The hashtag ‘تسقط_صفقة_القرن’ (down with the deal of the century) has been widely used across social media in response to the plan. While President Mahmoud Abbas has called for mass protests against the Trump deal, he himself will travel to Egypt tomorrow, as reported by AFP. In Jordan, Turkey, East Jerusalem, Nablus and Gaza there were demonstrations against the deal, although organised protests have so far not been across the West Bank and Gaza. As Palestinian writer Mariam Barghouti argued, Palestinians have instead long been engaged in surviving settler colonialism on a daily basis. The grotesque irony is that the PA have increased crackdowns on civil protest and demonstration in recent years, only now to call for mass protests in the streets on their demand.

The response across the region has been predictably non-committal to the Palestinian struggle. Saudi Arabia released a statement in appreciation of Trump’s efforts, offering its support for the re-emergence of ;peace negotiations’, but did not explicitly endorse the plan.  The UAE response was more congratulatory, referring to the plan as “an important starting point for a return to negotiations within a US-led international framework”. Egypt gave a statement in support of Trump’s efforts, but not of the plan itself; while Jordan reiterated its support for Palestinian demands of any future negotiations, including the status of Jerusalem and the borders of any future Palestinian state. As expected, the strongest condemnation of the plan came from Iran, calling the plan ‘a nightmare for the region and the world’ and ‘the treason of the century’; Turkey, referring to the plan directly as ‘an annexation plan’; and the Lebanese party Hezbollah, calling the Trump plan ‘a deal of shame’. Meanwhile, the EU released an alarmingly non-committal statement to the plan, merely stating that they would ‘study and assess the proposals put forward’.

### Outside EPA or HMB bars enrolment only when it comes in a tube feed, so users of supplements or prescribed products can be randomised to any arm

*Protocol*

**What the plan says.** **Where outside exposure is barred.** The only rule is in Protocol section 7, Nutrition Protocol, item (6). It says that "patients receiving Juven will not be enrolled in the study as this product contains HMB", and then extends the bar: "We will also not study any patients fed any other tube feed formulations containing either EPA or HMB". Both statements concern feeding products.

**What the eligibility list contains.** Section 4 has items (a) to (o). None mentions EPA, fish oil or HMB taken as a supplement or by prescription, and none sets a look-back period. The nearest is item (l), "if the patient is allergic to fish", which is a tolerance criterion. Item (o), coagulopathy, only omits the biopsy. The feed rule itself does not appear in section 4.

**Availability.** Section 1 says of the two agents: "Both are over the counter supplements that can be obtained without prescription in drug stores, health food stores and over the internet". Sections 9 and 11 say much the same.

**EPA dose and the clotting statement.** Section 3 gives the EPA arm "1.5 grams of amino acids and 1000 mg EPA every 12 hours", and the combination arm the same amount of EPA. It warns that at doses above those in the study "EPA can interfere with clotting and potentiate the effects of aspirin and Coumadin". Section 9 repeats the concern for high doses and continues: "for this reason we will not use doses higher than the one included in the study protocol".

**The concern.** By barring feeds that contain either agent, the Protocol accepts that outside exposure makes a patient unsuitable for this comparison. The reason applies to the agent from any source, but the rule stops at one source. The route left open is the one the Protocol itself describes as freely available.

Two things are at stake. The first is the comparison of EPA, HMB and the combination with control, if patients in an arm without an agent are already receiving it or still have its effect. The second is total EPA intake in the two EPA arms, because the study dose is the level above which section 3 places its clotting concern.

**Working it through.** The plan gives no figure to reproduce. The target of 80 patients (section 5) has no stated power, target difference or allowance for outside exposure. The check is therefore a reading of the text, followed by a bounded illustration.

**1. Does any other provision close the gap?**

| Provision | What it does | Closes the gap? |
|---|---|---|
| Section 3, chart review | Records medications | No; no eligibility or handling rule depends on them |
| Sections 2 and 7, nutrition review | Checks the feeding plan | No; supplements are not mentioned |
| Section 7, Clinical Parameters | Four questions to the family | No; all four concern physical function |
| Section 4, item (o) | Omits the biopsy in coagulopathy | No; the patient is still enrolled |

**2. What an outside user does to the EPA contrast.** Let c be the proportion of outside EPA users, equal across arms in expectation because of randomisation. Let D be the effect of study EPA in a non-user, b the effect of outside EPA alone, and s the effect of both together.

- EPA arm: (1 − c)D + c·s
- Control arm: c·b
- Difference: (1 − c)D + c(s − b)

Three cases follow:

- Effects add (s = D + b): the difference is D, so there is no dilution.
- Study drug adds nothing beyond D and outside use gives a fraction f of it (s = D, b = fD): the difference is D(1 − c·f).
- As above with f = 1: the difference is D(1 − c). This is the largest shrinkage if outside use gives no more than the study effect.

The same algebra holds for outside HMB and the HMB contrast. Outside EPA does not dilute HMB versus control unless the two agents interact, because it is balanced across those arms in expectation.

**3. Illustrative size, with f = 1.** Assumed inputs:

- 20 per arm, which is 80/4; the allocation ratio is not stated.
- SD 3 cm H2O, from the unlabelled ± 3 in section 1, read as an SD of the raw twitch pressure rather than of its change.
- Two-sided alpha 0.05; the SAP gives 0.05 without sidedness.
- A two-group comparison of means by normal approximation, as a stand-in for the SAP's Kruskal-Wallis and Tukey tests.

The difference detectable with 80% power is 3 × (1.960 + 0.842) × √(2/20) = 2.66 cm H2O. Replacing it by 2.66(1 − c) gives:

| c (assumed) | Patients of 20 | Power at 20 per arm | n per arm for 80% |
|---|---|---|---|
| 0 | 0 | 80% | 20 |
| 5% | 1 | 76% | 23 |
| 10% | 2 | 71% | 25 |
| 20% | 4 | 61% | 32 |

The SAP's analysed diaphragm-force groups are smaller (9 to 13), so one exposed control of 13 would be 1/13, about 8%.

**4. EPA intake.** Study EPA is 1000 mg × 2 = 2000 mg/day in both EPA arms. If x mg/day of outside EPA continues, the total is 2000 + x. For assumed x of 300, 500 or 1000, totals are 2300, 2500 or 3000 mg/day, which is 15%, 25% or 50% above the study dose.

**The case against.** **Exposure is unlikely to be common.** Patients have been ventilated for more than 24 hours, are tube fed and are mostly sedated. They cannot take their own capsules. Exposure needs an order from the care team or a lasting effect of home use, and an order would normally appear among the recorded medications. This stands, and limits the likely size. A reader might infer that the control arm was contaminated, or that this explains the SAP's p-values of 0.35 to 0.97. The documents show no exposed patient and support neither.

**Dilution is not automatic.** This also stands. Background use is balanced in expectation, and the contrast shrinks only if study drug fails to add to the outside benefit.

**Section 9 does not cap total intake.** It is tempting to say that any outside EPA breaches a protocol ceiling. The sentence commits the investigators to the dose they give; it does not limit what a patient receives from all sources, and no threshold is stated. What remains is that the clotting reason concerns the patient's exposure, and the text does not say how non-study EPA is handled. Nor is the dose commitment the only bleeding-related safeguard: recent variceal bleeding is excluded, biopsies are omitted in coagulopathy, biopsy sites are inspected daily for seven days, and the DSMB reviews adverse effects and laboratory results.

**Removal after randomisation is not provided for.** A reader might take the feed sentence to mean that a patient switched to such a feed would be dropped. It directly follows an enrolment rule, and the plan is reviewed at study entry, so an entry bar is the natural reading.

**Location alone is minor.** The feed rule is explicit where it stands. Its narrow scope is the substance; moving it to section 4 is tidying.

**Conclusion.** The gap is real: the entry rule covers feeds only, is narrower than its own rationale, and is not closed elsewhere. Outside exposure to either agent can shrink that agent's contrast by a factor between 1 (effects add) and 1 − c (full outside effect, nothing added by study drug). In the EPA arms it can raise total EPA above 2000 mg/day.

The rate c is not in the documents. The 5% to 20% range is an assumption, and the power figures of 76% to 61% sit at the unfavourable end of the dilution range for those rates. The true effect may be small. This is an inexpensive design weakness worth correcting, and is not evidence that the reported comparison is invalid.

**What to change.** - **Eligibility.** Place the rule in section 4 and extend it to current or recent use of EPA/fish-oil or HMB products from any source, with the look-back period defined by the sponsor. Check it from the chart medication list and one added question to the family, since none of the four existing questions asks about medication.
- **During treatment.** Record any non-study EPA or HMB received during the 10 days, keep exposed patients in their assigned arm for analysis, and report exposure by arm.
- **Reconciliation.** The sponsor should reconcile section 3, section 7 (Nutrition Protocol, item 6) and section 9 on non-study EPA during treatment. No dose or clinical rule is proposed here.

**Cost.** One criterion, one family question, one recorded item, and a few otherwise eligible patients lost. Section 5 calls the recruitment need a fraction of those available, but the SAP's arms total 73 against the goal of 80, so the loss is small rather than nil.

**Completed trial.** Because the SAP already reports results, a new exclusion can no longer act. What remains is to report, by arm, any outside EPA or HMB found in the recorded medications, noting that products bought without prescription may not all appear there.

• On this topic, read also:

The problem of Gaza, by Caitlin Procter (05/02/2020)

The future of Jerusalem, by Caitlin Procter (10/02/2020)

‘When Palestinians tell you Israeli Apartheid is real, listen’*: Palestinian responses to Peace to Prosperity, by Caitlin Procter (14/02/2020)